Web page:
Grandville — In her new office at the Grandville Public Schools administration building, Ana Alemán-Putman called in a Swahili interpreter so she could communicate with a parent.
“Can you ask her how I can help to get her kindergartner enrolled in school?” she asked. She was using a phone service that offers interpretation in any language on demand — one that Alemán-Putman recently introduced to the district herself.
Providing interpretation and translation services is just one example of Alemán-Putman’s work as the district’s student academic success and well-being coordinator, a position she stepped into last fall. The newly created role focuses on making sure all students reach their fullest potential and feel a sense of belonging.
After reviewing data that showed some students were not consistently achieving academically or feeling like they belonged at school, district leadership decided that someone needed to be focused on addressing those issues full time.
Alemán-Putman, who previously was principal of East Elementary School, said she plans to build lasting systems within the district that promote equity and success, including parent perspective groups, more opportunities for students to voice their experiences, and more professional development for staff that is centered around culturally responsive instruction.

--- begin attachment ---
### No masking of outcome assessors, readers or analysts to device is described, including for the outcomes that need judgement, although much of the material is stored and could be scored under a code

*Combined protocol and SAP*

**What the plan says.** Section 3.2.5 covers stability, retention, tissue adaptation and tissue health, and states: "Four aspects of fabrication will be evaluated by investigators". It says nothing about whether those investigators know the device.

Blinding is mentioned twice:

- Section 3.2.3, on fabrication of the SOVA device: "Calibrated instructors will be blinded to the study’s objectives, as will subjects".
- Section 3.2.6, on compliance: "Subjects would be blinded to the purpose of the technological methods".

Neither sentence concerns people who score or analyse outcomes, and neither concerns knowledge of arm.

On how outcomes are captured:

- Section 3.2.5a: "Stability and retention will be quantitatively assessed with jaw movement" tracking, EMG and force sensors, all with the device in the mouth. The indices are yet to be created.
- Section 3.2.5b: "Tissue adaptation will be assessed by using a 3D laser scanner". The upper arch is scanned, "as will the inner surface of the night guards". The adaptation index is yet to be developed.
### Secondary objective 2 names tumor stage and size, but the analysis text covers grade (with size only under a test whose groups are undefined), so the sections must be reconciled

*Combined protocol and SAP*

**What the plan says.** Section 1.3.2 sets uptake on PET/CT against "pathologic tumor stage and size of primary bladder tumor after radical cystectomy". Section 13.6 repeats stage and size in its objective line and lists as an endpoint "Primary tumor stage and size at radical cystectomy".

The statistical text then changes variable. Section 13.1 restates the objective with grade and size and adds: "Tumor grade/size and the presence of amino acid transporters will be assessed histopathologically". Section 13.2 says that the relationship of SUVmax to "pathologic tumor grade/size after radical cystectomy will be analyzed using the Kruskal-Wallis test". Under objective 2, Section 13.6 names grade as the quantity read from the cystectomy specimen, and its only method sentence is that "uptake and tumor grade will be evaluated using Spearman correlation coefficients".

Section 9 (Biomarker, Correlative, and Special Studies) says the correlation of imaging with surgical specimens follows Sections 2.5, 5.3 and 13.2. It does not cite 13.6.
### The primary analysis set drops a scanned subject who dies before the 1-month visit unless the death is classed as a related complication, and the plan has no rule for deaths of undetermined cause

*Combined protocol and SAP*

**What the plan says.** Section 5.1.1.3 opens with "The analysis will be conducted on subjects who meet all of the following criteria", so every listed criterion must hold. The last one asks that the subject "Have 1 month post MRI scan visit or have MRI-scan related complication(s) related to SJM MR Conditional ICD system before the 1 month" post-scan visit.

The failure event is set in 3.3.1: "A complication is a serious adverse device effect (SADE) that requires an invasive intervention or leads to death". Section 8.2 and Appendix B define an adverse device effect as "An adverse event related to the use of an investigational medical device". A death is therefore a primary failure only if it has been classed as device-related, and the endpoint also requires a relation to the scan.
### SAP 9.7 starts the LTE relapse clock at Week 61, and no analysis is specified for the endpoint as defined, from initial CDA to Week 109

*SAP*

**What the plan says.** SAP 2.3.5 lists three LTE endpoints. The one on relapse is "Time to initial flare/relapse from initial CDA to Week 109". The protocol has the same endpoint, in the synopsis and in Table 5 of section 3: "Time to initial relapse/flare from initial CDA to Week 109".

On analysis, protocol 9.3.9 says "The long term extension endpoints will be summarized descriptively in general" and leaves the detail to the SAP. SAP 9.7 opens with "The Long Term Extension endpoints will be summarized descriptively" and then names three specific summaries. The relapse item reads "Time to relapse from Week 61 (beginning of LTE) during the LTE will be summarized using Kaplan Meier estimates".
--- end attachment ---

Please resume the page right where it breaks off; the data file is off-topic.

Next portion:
This past school year she’s spent much of her time getting to know the district schools, students and families and connecting with others who work in similar roles around Kent County.
“This role is so important,” she said. “I want to make sure we start it right.”
Alemán-Putman traces her passion for education to her parents, who were both migrant workers and emphasized the value of education while she was growing up as one of 15 siblings.
“Education can change your life,” she said. “It breaks cycles of poverty, it grows individuals and it’s life changing for families.”
She said one of the biggest adjustments of moving into her new role has been working in the administration building, which doesn’t have the constant presence of students. But that hasn’t stopped her from interacting with them anyway.
She recalled visiting students in various schools during lunch time, explaining to them that her new role is to make sure they have everything they need to succeed.
On multiple occasions, she recalled, students responded by asking “You’re here just for me?”
“I’m here just for you!” she said.
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• All students are different; they all need different things